Want to read Slashdot from your mobile device? Point it at m.slashdot.org and keep reading!

 



Forgot your password?
typodupeerror
DEAL: For $25 - Add A Second Phone Number To Your Smartphone for life! Use promo code SLASHDOT25. Also, Slashdot's Facebook page has a chat bot now. Message it for stories and more. Check out the new SourceForge HTML5 internet speed test! ×

Submission + - FBI investigation into GamerGate may have closed

An anonymous reader writes: In early November of 2014, Twitter user @livebeef submitted a Freedom of Information Act (FOIA) request to the FBI concerning its investigation into Gamergate. In December of 2016, he finally received his information. It reveals that the FBI began investigating Gamergate very early on and has since closed the investigation, stating, “To date, all available investigative steps failed to identify any subjects or actionable leads.” The heavily redacted 169-page PDF files contain some of the threatening letters sent to Utah State University. Another event detailed an FBI visit to the home of a man whose name was involved in a threatening email. This is most likely YouTube user MrRepzion. Further on, the report details correspondence with one of the victims of the threats, repeatedly cautioning her against taking matters to the media. "I am attempting to collect the evidence for your case that would be useful in prosecution of any subject (once a subject is identified) and it is very difficult to do this when people know about the FBI involved and their need for use of Thor and other Proxies. [sic]”

Submission + - Google Preparing 'Invisible ReCAPTCHA' System For No user Interaction (bleepingcomputer.com)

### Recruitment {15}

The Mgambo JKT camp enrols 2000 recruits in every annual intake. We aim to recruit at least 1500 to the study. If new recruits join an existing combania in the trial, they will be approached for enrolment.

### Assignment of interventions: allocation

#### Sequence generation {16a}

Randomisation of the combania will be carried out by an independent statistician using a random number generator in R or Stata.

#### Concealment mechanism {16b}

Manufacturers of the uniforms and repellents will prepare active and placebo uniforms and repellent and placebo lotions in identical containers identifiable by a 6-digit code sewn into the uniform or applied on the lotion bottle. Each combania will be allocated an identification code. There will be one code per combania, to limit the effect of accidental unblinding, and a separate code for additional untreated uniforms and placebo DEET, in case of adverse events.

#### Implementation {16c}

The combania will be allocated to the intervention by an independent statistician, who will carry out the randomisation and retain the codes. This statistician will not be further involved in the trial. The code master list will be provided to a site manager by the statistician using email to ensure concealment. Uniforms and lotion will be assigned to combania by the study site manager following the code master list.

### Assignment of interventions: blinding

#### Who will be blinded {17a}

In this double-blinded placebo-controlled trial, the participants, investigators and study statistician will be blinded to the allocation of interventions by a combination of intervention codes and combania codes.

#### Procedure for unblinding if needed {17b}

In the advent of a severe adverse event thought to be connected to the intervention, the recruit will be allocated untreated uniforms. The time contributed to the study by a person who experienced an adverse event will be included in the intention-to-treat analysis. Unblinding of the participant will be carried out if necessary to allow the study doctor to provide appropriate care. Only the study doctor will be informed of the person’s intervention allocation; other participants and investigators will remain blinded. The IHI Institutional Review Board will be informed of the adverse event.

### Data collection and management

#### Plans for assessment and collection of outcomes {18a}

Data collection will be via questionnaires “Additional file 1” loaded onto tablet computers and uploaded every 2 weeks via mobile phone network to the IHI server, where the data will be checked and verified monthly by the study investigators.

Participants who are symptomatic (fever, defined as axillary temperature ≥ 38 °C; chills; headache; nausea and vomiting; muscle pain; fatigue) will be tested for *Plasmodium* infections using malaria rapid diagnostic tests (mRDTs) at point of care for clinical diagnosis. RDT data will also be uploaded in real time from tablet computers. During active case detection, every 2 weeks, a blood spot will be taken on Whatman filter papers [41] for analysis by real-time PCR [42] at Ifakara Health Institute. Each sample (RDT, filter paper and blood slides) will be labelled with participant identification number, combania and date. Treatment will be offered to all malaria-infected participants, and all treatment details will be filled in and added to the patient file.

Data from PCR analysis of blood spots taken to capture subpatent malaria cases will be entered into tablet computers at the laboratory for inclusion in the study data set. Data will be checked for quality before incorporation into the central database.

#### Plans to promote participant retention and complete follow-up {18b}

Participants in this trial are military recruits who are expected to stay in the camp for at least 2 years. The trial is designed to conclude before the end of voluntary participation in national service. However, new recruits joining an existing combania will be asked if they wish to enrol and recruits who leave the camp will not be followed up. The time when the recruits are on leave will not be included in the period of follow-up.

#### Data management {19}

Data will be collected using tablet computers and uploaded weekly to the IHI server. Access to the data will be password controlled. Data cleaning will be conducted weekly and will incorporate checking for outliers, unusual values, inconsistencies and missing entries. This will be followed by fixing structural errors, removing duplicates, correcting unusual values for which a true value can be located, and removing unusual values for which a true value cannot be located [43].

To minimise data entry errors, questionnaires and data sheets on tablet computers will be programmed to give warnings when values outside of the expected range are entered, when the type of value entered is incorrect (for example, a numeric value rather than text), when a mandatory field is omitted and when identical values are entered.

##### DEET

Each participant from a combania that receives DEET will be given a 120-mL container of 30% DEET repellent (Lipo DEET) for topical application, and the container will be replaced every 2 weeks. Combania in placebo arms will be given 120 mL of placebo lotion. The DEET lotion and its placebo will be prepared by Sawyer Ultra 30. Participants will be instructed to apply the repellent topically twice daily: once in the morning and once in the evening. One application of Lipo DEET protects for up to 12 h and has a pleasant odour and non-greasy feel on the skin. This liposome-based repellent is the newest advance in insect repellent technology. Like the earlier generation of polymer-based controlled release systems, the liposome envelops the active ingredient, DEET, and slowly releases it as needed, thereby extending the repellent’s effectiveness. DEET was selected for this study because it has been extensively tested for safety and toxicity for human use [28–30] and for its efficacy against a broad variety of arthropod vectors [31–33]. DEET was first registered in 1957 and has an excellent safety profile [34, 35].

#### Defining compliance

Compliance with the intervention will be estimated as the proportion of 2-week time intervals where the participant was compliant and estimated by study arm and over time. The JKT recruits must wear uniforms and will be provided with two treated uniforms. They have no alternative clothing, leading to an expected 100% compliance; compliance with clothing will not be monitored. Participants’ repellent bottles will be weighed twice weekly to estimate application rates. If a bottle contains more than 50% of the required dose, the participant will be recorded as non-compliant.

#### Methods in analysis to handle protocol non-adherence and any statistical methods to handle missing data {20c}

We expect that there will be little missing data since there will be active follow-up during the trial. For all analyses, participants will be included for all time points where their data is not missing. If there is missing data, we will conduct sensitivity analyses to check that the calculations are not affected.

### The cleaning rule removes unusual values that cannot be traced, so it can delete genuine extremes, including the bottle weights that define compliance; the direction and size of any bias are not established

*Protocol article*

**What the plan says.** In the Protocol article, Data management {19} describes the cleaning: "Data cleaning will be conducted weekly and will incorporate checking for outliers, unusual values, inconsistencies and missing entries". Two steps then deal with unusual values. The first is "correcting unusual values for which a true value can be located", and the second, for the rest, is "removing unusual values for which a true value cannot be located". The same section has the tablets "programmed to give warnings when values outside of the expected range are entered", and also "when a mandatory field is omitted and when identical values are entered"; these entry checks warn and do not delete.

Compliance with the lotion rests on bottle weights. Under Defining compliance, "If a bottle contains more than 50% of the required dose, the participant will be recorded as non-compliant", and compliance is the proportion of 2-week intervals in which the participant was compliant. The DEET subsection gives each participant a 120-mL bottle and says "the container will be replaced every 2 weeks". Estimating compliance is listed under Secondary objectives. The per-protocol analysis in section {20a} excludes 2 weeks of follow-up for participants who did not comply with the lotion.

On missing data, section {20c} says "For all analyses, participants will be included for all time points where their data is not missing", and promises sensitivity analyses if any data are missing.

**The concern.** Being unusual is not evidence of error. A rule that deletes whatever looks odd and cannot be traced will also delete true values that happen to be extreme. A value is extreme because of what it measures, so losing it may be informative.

An anonymous reader writes: Google engineers are working on an improved version of the reCAPTCHA system that uses a computer algorithm to distinguish between automated bots and real humans, and requires no user interaction at all. Called "Invisible reCAPTCHA," and spotted by Windows IT Pro, the service is still under development, but the service is open for sign-ups, and any webmaster can help Google test its upcoming technology. Invisible reCAPTCHA comes two years after Google has revolutionized CAPTCHA technologies by releasing the No CAPTCHA reCAPTCHA service that requires users to click on one checkbox instead of solving complex visual puzzles made up of words and numbers. The service helped reduce the time needed to fill in forms, and maintained the same high-level of spam detection we've become accustomed from the reCAPTCHA service. The introduction of the new Invisible reCAPTCHA technology is unlikely to make the situation better for Tor users since CloudFlare will likely force them to solve the same puzzle if they come from IPs seen in the past performing suspicious actions. Nevertheless, CloudFlare started working on an alternative.